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Abstract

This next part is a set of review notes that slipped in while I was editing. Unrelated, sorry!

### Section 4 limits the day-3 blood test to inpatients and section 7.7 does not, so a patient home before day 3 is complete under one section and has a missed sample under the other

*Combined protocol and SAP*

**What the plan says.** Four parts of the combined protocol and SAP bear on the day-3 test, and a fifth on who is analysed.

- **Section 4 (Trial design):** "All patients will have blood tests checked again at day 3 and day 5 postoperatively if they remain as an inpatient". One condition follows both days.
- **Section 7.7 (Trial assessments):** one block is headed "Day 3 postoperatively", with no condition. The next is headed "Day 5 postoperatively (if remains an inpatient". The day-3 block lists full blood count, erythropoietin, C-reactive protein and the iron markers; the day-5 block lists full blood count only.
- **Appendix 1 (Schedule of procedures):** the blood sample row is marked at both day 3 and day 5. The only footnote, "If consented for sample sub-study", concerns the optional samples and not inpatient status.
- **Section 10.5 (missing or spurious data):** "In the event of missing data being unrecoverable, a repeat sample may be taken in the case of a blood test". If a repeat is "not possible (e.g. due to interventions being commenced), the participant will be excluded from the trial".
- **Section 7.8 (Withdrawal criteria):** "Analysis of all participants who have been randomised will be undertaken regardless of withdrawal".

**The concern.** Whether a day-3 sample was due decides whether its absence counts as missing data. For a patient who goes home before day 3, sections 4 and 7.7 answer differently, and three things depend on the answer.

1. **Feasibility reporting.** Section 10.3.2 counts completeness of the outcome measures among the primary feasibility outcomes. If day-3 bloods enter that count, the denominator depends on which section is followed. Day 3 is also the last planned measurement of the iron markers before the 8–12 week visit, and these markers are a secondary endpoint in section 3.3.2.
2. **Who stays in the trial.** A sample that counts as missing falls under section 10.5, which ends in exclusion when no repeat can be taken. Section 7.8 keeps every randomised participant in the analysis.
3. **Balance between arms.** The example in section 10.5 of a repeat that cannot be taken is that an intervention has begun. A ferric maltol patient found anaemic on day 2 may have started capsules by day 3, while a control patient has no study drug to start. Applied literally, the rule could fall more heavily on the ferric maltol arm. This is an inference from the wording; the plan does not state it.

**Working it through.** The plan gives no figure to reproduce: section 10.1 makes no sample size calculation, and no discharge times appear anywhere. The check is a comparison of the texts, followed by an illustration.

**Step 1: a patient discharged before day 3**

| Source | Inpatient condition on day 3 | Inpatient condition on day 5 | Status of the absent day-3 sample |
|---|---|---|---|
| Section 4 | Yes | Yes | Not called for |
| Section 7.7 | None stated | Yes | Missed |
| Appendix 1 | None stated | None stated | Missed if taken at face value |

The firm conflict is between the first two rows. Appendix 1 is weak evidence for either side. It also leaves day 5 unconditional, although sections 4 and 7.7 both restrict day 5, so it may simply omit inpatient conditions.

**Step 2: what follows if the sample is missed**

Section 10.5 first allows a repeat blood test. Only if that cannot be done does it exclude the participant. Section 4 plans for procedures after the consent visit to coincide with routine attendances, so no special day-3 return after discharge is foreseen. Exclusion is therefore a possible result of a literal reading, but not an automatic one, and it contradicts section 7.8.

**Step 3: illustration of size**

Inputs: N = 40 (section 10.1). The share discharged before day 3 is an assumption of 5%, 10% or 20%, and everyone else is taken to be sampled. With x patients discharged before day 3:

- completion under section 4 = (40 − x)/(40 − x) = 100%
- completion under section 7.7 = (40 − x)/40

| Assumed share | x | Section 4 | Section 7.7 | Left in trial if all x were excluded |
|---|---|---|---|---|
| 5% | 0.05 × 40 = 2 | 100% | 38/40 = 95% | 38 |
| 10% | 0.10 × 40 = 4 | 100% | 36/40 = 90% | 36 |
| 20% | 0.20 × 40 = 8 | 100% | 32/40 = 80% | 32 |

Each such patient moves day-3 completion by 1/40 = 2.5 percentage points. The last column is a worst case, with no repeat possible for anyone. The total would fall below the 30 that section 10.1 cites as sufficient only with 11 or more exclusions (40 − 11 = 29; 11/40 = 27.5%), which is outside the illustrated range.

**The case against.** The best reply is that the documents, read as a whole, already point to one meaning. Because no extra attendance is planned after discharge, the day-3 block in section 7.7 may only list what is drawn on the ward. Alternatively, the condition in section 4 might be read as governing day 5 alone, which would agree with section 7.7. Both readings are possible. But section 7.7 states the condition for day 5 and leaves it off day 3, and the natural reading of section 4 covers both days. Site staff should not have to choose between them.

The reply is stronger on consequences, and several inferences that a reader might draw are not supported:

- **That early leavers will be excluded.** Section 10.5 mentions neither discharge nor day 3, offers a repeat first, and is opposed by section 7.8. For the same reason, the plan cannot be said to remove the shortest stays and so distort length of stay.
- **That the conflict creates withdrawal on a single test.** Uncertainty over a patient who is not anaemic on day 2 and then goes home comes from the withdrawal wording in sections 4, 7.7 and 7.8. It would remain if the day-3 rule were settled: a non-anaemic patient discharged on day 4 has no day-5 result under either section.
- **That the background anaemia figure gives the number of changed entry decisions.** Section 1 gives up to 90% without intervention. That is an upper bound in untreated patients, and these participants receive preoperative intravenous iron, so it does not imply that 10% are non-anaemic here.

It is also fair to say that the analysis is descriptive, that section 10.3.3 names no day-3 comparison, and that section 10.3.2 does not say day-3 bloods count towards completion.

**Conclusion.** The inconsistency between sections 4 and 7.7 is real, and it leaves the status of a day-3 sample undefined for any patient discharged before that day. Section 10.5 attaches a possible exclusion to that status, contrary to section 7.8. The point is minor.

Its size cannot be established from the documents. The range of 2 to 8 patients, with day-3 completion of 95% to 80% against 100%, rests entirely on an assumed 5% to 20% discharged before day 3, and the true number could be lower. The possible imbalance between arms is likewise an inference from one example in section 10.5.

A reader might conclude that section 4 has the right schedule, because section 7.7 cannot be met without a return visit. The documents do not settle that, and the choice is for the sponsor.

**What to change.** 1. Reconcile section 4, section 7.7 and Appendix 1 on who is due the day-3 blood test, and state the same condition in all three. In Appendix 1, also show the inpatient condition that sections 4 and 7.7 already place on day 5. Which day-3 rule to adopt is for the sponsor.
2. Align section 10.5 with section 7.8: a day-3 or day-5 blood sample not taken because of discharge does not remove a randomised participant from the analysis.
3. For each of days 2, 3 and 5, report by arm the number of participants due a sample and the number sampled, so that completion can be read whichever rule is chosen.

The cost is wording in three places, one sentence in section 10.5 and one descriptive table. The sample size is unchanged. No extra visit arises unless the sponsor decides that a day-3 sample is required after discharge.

Much has been made of the Agambenian framework of exception and the regime of legal suspension it establishes. This paper ethnographically examines the hard work that is required to produce legal suspension within the parameters of the law by looking at the practice of property restitution of transitional institutions in post-war Kosovo. Kosovo's 'black hole state' reveals how the legal bureaucracies established to usher in human rights serve to perpetuate the state of suspension rather than realising their utopian goals.

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